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A long journey home

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A group of 24 trafficking victims return to Cambodia on Saturday, after being picked up off the coast of Mauritius. The men were originally trafficked to Thailand, where they were put to work on fishing boats.

MORE than 20 human trafficking victims who were enslaved aboard a fishing boat that was intercepted 6,000 kilometres from Cambodia off the tiny island nation of Mauritius were repatriated on Saturday.

In what has become a disturbingly familiar story, the men reportedly told police they had been forced on to fishing boats in Thailand after being tricked by brokers into taking jobs in Cambodia’s western neighbour.

Seven victims who were repatriated in July after being tricked into slave labour aboard Thai fishing boats said they were beaten, forced to work almost without rest, force-fed drugs and had witnessed men thrown overboard.

Ministry of Foreign Affairs spokesman Koy Kuong said last Tuesday the latest group of 24 Cambodian victims was discovered aboard a boat that was intercepted on July 28 by Mauritian maritime authorities in the country’s territorial waters.

“The Ministry of Foreign Affairs intervened for them, and Ministry of Interior police now have a duty to catch the brokers,” he said.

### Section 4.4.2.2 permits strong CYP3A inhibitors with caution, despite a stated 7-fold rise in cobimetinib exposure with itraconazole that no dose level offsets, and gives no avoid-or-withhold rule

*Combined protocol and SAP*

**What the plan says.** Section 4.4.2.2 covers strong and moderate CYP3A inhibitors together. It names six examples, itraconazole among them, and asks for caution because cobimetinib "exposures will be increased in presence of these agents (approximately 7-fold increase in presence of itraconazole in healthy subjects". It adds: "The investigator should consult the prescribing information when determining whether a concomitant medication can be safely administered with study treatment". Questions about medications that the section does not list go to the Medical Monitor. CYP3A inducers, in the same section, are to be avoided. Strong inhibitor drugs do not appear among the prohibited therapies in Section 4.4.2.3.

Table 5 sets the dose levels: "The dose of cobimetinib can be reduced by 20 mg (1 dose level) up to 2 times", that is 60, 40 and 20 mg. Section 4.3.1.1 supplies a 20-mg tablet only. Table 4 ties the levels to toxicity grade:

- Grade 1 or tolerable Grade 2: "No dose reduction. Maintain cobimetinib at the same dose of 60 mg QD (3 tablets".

The rescued men were reluctant to talk on Saturday, briefly appearing outside the Phnom Penh International Airport before they were rushed away by Anti-Human Trafficking Police.

Nang, 24, said he was happy to finally return after spending months stuck in a detention centre in Mauritius.

“I am delighted I could arrive and see my homeland. I was ordered to fish in Thailand and Mauritius. I don’t know.  It was so much more difficult than I expected,” he said.

Chiv Phally, deputy director of the Interior Ministry’s Anti-Human Trafficking and Juvenile Protection Department, said the men’s repatriation was an international operation that included police, government officials and the Internat-ional Organisation for Migration.

Anti-human trafficking police are now conducting interviews with all the rescued men and will begin searching for suspects along Cambodia’s border with Thailand.

Mouen Tola, head of the labour program at the Community Legal Educat-ion Centre, said regional efforts to tackle the fishing boat slave labour trade had been little more than “benign propaganda”.

“I’m really upset with the .  .  . 10 ASEAN member countries, because if you look at the website of the ASEAN countries, they call it deterring human trafficking, but  those countries still have some kind of reluctance to implement its provisions,” he said.

Mouen Tola  said detailed information had been provided to the police about the location of farmers in Thailand who had trafficked some of the seven men repatriated in July, but nothing had been done to bring them to justice.

Mathieu Pellerin, a consultant with the rights group Licadho, said that once victims were trafficked on to boats, it was probably too late for any kind of systematic intervention, but authorities could crack down on brokers on the border if they had the will to do so.

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